Wall Street hates Groupon's CEO

The deal site's shares slide 8% after the board decides to keep embattled chief exec Andrew Mason.

By Jason Notte Nov 30, 2012 3:09PM

Groupon (GRPN) may be just fine with keeping embattled chief executive Andrew Mason, but Wall Street isn't nearly as happy about the decision.


Groupon's share price fell more than 8% Friday after the company revealed Thursday that it plans to keep Mason on board in the short term. It's been a tough week for Mason after Kara Swisher at All Things D received word Tuesday from "sources close to the situation" that several members of the deal site's board were thinking of showing him the door. That sent Groupon share prices soaring, and forced Mason to tell Business Insider in an interview on Tuesday that "it would be weird if the board wasn't discussing if I was the right guy for the job... If I ever thought I wasn't the right person for the job, I'd fire myself."

None of this hints at the next step for Groupon, which has seen its share price tumble from $20 after its initial public offering last November to around $4 on Friday. Groupon executives have fled the company in droves and the daily-deals site has laid off nearly 650 workers in the last six months as businesses as small as waffle shops complain about its business model and payment practices. Both merchants and consumers have soured on daily deals recently, with $566 million in losses at Groupon competitor LivingSocial last quarter dragging down parent company Amazon's (AMZN) earnings. Just this week, LivingSocial laid off 400 workers, or nearly 9% of its staff.Credit: Johannes Simon/Getty Images
Caption: Andrew Mason, CEO of Groupon


Mason, meanwhile, can't be feeling terribly comfortable. According to both Swisher and the Wall Street Journal, two of the board members pushing for his ouster were Mason's co-founder and Groupon executive chairman, Eric Lefkofsky and fellow co-founder Brad Keywell. Mason's role within the company was already being minimized after Groupon hired former Amazon exec Kal Raman as chief operations officer earlier this year to take over some of Mason's day-to-day tasks.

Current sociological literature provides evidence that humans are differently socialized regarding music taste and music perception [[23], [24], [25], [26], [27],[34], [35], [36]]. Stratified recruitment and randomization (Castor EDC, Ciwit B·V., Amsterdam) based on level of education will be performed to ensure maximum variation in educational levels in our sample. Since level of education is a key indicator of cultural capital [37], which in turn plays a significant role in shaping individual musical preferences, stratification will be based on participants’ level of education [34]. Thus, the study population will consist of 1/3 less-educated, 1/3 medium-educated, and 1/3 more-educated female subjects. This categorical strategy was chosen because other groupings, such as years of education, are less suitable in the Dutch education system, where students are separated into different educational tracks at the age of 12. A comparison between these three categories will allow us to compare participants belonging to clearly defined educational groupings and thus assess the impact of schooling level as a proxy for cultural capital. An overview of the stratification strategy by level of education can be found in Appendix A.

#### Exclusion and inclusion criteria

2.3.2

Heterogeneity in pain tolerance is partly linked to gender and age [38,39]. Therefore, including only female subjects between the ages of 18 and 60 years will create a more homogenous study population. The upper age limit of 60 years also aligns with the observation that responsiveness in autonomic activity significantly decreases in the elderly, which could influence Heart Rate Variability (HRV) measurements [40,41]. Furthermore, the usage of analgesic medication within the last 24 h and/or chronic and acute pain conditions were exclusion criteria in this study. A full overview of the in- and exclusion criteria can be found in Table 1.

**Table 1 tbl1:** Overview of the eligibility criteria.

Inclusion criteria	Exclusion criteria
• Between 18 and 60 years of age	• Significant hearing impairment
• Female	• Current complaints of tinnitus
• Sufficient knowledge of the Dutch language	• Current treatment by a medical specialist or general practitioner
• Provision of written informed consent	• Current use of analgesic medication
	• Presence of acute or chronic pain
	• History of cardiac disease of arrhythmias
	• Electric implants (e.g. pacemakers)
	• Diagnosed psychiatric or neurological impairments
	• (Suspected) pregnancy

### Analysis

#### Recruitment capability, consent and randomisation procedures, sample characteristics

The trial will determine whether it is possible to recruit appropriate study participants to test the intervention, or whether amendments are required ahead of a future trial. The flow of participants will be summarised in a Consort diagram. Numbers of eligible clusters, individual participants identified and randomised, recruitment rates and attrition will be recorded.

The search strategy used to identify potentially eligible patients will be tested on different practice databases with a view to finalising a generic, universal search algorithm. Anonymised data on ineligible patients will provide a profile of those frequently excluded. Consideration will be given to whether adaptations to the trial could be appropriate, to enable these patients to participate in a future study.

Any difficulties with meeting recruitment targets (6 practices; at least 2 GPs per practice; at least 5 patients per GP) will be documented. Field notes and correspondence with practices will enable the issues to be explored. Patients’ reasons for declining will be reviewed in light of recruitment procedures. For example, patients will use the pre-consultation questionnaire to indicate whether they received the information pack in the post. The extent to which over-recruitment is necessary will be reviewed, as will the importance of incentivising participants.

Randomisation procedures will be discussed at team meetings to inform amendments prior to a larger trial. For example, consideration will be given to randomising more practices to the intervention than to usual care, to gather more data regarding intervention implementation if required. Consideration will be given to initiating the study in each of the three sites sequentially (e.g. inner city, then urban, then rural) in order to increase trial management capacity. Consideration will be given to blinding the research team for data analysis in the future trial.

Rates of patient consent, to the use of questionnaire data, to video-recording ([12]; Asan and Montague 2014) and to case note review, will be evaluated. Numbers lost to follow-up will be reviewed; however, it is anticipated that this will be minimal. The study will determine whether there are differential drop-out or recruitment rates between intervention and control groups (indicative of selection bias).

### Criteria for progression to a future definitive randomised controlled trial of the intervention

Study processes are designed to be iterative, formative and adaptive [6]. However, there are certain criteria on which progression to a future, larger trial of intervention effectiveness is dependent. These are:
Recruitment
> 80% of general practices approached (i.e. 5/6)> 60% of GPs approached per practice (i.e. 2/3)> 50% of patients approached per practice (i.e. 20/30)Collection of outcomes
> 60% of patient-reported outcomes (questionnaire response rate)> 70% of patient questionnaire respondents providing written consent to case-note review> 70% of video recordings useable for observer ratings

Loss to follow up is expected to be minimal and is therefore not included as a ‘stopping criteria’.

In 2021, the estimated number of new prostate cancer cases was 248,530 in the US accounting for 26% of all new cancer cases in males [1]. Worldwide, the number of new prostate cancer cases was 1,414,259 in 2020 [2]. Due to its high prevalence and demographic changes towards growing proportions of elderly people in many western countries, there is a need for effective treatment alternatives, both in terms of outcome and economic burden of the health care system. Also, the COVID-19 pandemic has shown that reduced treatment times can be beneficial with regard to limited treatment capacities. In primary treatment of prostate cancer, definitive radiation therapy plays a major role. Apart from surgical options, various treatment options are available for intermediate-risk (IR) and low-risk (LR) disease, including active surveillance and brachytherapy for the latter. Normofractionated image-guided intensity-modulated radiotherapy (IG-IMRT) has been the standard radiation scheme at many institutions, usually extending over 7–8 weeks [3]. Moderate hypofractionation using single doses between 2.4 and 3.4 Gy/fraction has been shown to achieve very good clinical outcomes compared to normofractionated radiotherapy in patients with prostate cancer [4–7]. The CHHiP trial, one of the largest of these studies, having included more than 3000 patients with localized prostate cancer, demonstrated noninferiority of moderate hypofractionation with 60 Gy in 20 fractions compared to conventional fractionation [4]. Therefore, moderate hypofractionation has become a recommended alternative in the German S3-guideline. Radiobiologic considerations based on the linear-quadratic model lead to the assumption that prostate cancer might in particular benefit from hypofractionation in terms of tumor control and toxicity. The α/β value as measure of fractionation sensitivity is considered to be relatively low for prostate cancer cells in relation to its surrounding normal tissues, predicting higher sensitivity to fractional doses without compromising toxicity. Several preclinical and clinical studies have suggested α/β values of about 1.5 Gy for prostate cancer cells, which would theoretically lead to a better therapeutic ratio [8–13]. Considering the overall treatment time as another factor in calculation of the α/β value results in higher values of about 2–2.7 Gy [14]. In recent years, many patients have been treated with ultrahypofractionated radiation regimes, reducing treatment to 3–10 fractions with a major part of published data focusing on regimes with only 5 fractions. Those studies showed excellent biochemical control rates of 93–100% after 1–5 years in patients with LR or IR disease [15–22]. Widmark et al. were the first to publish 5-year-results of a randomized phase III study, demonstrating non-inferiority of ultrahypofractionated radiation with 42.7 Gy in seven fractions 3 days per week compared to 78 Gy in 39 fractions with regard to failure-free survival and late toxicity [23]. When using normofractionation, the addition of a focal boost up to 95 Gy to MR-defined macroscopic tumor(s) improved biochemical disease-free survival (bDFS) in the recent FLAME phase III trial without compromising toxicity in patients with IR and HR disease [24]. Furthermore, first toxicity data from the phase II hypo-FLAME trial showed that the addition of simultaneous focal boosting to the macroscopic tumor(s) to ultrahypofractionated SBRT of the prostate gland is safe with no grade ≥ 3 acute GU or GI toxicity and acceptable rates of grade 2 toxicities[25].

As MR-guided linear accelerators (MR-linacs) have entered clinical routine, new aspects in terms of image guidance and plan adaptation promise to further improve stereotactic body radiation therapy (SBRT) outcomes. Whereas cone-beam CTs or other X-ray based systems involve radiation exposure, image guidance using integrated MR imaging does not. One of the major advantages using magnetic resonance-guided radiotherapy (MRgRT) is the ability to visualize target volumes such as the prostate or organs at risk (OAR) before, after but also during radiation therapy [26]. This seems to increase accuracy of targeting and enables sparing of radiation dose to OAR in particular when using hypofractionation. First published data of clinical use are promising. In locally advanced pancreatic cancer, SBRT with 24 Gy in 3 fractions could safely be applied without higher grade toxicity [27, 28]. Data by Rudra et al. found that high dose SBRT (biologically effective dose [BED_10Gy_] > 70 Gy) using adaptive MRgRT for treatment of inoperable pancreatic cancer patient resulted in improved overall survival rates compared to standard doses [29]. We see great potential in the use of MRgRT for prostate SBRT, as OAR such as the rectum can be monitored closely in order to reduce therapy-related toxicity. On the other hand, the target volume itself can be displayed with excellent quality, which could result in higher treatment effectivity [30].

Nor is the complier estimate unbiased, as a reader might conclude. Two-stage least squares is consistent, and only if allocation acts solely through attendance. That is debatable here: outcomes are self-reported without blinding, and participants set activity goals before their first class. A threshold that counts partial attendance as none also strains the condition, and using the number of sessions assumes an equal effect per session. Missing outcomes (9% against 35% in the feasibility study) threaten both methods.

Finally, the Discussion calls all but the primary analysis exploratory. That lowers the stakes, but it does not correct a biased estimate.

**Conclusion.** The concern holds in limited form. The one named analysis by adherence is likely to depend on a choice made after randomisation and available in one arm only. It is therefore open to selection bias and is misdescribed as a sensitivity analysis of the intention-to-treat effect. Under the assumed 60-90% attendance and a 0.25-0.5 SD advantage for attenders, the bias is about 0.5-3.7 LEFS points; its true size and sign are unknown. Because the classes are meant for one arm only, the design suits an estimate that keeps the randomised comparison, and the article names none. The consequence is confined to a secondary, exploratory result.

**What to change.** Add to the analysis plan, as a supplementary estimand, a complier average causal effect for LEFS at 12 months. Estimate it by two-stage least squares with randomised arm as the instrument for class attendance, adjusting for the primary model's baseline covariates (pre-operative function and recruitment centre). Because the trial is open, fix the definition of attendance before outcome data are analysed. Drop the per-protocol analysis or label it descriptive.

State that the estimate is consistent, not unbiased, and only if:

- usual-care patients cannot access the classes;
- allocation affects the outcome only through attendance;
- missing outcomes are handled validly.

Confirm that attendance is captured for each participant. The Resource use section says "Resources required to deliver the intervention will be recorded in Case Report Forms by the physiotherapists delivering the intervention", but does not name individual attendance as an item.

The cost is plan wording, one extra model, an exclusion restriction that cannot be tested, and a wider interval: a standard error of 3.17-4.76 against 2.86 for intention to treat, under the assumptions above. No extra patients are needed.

The chief executive hasn't made much of an argument for his recent reprieve, either. Mason's fratty demeanor and public fumbles raised questions about his experience and maturity, while his public statements left critics dumbfounded. When asked by CNN two years ago why he turned down a $3 billion buyout offer from Yahoo (YHOO) and $6 billion from Google (GOOG), he responded "I want to be part of GE or something like that." He caught flak for drinking beer at a Groupon meeting before telling the company it needed to grow up. In his Tuesday interview, Mason admitted to asking Groupon's chief financial officer what it would take for his company to go bankrupt.


That Groupon hasn't taken that route under his watch is a small miracle. Its stock price fell below $3 in early November before hedge fund and private equity firm Tiger Global Management stepped in and bought a 10% stake in the company. Still, Groupon's market cap has shrunk from $13 billion to less than $2 billion and its revenue per customer is off by more than $13 in the last year.


Mason may have survived the week, but Groupon's fate remains very much in doubt. While its Groupon Goods deals on individual items have been warmly received, the market seems to have no problem scolding Groupon when it feels the deal maker is heading in the wrong direction. For now, Groupon's getting a loud, harsh talking-to.


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